William Croft

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William Croft
William Croft as a choirboy, c. 1690.
Ettington, Warwickshire
Baptised(1678-12-30)30 December 1678
Died14 August 1727(1727-08-14) (aged 48)
Occupation(s)Composer and organist

William Croft (baptised 30 December 1678 – 14 August 1727) was an English composer and organist.


Croft was born at the Manor House, Nether Ettington, Warwickshire. He was educated at the Chapel Royal under the instruction of John Blow, and remained there until 1698. Two years after this departure, he became organist of St. Anne's Church, Soho and he became an organist and 'Gentleman extraordinary' at the Chapel Royal.[1] He shared that post with his friend Jeremiah Clarke.[2][1]

In 1700, Croft, in collaboration with "an Italian Master", probably Gottfried Finger, published six sonatas for violin, flute, harpsichord and viol, in the newly fashionable Italian style.[3]

In 1707, he took over the Master of the Children of the Chapel Royal post, which had been left vacant by the suicide of Jeremiah Clarke.[1] The following year, Croft succeeded Blow (who had lately died) as organist of Westminster Abbey.[1] He composed works for the funeral of Queen Anne (1714) and for the coronation of King George I (1715).

In 1724, Croft published Musica Sacra, a collection of church music, the first such collection to be printed in the form of a score. It contains a Burial Service, which may have been written for Queen Anne or for the Duke of Marlborough.[4] Shortly afterwards his health deteriorated, and he died while visiting Bath aged 48.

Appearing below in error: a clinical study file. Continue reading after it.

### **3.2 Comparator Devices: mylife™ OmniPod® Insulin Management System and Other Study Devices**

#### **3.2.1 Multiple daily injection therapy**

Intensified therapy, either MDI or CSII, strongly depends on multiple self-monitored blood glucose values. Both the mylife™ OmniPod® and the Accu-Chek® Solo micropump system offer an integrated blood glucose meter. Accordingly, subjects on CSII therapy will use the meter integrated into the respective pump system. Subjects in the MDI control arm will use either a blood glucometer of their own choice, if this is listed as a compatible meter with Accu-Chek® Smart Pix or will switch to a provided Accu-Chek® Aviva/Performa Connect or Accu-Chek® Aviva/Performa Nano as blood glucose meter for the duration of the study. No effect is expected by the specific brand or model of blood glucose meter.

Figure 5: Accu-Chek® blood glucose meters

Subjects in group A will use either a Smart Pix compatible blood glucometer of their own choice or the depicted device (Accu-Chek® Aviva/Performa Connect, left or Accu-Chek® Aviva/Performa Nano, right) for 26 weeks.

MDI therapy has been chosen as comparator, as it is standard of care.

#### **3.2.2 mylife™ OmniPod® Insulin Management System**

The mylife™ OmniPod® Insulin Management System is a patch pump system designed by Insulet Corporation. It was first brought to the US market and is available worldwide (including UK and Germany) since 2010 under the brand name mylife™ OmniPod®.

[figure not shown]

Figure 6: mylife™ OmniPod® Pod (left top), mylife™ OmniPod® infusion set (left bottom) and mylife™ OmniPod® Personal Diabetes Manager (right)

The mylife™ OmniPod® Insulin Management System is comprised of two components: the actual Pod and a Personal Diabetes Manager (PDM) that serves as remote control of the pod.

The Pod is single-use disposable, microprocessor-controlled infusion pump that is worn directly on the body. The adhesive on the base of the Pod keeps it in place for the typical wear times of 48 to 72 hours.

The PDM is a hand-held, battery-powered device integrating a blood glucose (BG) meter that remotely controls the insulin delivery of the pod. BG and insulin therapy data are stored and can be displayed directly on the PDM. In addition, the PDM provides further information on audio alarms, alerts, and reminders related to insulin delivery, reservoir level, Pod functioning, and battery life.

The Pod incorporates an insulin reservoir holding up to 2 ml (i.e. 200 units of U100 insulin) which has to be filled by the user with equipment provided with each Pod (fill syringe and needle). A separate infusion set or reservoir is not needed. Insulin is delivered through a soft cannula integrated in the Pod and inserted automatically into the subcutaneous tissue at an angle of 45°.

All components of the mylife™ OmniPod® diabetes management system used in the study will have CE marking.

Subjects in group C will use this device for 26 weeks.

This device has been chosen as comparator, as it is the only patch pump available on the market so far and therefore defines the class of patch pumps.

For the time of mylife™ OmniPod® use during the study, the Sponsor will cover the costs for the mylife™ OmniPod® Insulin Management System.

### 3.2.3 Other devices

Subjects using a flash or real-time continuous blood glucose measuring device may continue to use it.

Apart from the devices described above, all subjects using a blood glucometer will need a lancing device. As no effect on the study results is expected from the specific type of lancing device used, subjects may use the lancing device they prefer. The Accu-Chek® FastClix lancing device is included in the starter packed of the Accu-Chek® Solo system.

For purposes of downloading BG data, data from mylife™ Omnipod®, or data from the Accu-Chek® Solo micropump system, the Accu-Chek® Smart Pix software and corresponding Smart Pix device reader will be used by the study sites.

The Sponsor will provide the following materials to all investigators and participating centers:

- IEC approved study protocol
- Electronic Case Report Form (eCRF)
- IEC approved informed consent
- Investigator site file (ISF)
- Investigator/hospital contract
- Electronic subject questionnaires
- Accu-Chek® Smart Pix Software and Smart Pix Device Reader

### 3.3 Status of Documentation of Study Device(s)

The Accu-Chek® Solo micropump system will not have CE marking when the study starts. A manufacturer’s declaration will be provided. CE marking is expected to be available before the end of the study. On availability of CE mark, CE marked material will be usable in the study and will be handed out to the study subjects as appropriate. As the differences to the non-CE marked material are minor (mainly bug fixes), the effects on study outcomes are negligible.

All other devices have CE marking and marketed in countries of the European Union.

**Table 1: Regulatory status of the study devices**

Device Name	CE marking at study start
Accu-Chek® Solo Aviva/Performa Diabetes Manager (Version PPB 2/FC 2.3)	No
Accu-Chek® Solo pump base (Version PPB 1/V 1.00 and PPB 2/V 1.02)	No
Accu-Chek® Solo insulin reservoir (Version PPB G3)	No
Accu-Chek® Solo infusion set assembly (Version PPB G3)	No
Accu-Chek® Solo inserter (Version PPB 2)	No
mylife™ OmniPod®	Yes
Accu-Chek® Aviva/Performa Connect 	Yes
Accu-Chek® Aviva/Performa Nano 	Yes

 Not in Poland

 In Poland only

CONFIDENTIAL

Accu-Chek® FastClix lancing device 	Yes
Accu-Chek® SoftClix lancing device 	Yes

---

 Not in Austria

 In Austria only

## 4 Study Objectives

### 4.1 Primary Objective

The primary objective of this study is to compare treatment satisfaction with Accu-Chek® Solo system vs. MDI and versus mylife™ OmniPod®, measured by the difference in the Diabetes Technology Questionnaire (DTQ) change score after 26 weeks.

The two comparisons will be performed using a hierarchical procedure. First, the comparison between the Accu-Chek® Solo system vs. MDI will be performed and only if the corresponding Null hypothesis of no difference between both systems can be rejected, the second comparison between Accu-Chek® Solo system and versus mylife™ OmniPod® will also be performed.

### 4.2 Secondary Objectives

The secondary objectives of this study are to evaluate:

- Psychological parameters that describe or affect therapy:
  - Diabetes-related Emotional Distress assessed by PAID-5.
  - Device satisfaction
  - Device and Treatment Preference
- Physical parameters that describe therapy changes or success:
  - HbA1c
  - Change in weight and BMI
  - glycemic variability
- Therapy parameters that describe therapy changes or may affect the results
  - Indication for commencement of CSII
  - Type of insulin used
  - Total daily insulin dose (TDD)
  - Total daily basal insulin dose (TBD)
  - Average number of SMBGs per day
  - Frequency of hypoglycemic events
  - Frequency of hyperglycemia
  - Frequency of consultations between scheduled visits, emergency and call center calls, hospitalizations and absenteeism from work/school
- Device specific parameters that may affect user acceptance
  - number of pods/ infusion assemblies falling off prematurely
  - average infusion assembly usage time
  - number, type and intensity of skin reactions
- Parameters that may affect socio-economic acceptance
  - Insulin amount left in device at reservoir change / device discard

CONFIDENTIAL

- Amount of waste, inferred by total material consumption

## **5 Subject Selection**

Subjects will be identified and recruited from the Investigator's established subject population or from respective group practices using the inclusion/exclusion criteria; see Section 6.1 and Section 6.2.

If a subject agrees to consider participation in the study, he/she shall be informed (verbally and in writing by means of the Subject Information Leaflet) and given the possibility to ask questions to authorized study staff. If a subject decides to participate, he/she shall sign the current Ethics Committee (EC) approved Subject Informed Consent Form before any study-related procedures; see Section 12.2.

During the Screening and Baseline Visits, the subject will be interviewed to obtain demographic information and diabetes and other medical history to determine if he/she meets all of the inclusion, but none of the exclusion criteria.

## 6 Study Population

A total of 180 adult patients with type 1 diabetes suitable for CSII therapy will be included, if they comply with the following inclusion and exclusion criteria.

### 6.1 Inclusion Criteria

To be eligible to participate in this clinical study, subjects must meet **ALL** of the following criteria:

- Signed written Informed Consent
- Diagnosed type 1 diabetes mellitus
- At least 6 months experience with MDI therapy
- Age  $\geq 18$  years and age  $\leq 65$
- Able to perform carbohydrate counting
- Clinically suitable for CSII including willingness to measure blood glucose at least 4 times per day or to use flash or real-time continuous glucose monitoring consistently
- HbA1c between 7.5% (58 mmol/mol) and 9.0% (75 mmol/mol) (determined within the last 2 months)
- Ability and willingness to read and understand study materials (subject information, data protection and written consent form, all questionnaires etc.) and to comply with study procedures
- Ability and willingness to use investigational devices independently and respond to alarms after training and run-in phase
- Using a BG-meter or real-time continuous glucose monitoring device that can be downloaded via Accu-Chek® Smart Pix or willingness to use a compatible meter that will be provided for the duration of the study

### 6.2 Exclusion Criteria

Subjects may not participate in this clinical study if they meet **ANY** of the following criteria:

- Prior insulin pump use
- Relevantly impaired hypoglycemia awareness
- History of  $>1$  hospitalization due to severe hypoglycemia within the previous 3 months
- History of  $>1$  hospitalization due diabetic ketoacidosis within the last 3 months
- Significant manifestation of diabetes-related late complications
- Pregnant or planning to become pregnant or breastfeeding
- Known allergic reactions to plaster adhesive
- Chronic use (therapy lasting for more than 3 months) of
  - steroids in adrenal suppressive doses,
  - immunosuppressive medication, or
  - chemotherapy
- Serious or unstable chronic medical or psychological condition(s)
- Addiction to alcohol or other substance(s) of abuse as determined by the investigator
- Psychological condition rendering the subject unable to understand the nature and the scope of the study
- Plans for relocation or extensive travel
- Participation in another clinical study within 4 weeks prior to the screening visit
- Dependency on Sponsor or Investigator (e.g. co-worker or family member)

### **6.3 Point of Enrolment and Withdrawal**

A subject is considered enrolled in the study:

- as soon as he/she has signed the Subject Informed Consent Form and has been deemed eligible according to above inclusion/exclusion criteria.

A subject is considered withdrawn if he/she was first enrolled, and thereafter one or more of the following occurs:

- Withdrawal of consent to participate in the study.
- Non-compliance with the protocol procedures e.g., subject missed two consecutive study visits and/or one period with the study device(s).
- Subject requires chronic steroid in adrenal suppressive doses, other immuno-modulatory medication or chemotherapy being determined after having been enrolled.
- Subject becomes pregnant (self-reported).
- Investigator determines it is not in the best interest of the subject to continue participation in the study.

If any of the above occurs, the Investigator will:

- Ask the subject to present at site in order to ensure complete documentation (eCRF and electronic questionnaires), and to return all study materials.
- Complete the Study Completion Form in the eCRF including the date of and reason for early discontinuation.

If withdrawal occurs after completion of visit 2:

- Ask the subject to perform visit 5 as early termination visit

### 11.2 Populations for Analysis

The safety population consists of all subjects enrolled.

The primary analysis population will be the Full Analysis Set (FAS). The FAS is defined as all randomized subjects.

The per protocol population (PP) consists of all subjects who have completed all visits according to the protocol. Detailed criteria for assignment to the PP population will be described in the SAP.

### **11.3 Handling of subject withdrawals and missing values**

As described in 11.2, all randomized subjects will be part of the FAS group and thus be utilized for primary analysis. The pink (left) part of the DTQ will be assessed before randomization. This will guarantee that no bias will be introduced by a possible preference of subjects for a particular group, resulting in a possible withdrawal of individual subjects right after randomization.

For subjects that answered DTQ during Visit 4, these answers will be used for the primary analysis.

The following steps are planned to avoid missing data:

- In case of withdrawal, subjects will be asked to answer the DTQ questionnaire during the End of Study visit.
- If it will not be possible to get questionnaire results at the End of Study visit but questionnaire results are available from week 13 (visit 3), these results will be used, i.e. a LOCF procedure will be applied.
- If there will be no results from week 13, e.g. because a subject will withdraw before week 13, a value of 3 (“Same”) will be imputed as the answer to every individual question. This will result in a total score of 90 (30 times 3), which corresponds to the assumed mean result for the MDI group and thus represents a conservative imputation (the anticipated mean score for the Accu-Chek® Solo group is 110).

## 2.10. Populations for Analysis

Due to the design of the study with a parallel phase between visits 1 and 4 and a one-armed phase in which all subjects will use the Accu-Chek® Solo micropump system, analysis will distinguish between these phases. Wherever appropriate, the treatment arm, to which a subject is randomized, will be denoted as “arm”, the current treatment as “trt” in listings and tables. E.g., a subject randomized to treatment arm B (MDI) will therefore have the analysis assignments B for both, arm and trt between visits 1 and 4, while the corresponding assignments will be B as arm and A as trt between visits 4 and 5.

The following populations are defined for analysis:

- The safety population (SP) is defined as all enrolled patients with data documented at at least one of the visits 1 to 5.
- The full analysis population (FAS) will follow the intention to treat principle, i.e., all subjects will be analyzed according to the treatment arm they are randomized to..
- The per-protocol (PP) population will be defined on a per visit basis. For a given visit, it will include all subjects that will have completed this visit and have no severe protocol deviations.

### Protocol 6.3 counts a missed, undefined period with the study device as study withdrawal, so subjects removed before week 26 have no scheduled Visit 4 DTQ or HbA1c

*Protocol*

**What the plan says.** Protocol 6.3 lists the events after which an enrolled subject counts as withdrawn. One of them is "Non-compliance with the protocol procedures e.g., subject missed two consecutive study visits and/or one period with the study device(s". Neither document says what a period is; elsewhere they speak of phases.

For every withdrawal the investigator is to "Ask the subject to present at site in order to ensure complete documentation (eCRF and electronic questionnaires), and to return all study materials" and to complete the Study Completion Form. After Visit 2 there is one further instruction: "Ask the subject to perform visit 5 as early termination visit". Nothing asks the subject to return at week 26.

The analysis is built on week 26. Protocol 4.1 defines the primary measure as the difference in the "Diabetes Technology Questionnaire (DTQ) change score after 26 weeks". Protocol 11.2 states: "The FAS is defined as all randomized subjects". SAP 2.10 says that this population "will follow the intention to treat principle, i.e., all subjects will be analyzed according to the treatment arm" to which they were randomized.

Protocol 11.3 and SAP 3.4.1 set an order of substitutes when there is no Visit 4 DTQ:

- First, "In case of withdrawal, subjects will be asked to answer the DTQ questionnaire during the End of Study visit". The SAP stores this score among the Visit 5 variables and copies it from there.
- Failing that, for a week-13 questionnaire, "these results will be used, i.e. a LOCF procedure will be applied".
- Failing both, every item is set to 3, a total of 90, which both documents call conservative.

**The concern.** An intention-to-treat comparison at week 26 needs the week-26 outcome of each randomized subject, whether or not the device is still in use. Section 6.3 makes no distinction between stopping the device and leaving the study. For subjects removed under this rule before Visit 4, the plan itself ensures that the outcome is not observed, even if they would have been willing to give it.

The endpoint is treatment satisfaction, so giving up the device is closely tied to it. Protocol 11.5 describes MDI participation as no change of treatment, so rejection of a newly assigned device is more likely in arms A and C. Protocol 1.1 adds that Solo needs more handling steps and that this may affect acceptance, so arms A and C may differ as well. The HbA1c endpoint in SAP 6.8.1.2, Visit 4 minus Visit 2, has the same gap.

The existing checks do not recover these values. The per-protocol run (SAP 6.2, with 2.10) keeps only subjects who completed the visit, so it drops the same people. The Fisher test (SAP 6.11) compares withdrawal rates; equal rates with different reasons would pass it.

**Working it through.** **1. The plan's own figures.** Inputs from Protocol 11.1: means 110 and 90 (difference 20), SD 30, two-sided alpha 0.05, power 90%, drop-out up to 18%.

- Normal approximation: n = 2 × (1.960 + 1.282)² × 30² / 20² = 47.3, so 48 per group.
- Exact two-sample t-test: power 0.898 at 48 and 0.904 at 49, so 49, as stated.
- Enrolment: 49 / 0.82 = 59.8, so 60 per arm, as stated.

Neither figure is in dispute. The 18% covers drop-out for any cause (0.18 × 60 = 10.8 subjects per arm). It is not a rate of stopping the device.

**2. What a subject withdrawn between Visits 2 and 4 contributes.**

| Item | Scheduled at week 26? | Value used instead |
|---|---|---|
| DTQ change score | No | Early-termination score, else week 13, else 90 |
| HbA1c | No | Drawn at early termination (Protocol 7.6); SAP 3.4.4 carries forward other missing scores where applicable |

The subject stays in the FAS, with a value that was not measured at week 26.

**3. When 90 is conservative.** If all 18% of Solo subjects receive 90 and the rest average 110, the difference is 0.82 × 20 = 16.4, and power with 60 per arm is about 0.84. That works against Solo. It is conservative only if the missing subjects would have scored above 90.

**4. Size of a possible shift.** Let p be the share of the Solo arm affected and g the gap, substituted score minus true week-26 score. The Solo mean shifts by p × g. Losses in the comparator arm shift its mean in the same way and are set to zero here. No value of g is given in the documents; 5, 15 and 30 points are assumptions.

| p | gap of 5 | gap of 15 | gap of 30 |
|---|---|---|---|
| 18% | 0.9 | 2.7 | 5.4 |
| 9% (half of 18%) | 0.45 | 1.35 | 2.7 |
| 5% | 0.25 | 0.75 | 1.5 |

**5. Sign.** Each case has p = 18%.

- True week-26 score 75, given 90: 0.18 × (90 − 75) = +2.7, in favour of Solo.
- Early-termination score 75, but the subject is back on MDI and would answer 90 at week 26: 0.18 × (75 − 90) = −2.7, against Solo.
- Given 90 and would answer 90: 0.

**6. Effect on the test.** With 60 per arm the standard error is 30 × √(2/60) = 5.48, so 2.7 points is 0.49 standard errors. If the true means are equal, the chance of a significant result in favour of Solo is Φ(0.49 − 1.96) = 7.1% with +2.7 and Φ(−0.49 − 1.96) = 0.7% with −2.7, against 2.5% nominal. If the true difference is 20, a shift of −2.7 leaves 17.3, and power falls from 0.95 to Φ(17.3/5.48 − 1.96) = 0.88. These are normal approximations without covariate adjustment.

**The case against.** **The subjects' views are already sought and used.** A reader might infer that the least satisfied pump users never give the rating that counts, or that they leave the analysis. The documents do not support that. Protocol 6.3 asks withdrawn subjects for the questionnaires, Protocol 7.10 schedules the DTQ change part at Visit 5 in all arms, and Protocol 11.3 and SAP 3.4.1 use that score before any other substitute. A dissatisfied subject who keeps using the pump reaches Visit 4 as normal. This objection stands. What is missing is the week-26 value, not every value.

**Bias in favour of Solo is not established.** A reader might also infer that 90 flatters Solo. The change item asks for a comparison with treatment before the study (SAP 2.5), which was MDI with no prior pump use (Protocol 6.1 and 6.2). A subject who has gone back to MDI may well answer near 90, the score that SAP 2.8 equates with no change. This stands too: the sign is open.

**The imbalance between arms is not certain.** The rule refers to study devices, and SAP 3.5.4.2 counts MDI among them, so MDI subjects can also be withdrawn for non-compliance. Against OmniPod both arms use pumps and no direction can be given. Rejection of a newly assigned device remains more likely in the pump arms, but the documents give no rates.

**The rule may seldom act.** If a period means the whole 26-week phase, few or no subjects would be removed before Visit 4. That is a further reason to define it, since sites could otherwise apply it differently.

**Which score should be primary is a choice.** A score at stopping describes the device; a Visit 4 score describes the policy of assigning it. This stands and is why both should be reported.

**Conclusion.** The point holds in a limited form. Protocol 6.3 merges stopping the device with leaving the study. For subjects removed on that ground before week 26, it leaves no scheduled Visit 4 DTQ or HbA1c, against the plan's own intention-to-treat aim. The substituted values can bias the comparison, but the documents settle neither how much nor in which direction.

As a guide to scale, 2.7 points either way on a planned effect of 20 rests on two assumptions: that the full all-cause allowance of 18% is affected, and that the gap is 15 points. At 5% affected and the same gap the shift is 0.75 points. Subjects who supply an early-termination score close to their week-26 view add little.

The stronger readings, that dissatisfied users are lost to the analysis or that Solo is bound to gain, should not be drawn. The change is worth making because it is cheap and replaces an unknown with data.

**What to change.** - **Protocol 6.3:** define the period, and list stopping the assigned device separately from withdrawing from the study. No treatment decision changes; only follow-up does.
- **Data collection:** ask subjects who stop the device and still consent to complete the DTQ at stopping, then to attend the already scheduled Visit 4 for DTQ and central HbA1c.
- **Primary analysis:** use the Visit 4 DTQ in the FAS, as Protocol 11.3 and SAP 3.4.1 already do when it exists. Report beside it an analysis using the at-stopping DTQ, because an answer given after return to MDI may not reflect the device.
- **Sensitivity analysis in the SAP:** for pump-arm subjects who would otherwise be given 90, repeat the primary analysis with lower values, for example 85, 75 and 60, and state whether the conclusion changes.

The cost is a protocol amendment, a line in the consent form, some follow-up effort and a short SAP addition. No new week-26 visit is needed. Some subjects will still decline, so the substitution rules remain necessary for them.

A fragment of music attributed to Croft, Ground in C minor (D221), has been used by contemporary composer Michael Nyman as the source of his piece An Eye for an Optical Theory.[5][6]

St Anne[edit]

One of Croft's most enduring pieces is the hymn tune "St Anne" written to the poem Our God, Our Help in Ages Past by Isaac Watts. Other composers subsequently incorporated the tune in their own works. Handel used it, for instance, in an anthem entitled O Praise the Lord and also Hubert Parry in his 1911 Coronation Te Deum.[7] Bach's Fugue in E-flat major, BWV 552, is often called the "St. Anne", due to the similarity (coincidental in this case) of its subject to the hymn melody's first phrase.

Funeral sentences[edit]

Perhaps Croft's most notable legacy is the suite of Funeral Sentences which have been described as a "glorious work of near genius".[8] First published as part of the Burial Service in Musica Sacra, the date and purpose of their composition is uncertain.[9] The seven Sentences themselves are from the Book of Common Prayer and are verses from various books of the Bible, intended to be said or sung during an Anglican funeral.[10] One of the sentences, Thou knowest, Lord, the secrets of our hearts, was not composed by Croft, but by Henry Purcell, part of his 1695 Music for the Funeral of Queen Mary. Croft wrote:

"...there is one verse composed by my predecessor, the famous Mr Henry Purcell, to which, in justice to his memory, his name is applied. The reason why I did not compose that verse anew (so as to render the whole service entirely of my own composition) is obvious to every Artist; in the rest of that service composed by me, I have endeavoured as near as I could, to imitate that great master and celebrated composer, whose name will for ever stand high in the rank of those who have laboured to improve the English style..."[11]